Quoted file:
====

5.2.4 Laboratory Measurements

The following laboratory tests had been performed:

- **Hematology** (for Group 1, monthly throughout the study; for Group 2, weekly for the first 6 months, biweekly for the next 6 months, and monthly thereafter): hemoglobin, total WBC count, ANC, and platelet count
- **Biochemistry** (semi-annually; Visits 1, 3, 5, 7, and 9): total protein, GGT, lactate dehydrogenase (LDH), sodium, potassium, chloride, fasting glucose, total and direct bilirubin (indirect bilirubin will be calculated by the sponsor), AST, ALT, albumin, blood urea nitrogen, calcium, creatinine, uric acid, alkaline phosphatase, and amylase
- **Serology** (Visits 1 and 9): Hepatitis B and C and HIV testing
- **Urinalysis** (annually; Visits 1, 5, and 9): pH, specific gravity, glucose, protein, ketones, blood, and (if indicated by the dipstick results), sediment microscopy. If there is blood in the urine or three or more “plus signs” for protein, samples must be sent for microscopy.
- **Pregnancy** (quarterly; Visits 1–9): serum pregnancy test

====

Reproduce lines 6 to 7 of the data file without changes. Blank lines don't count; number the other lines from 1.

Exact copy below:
- **Urinalysis** (annually; Visits 1, 5, and 9): pH, specific gravity, glucose, protein, ketones, blood, and (if indicated by the dipstick results), sediment microscopy. If there is blood in the urine or three or more “plus signs” for protein, samples must be sent for microscopy.
- **Pregnancy** (quarterly; Visits 1–9): serum pregnancy test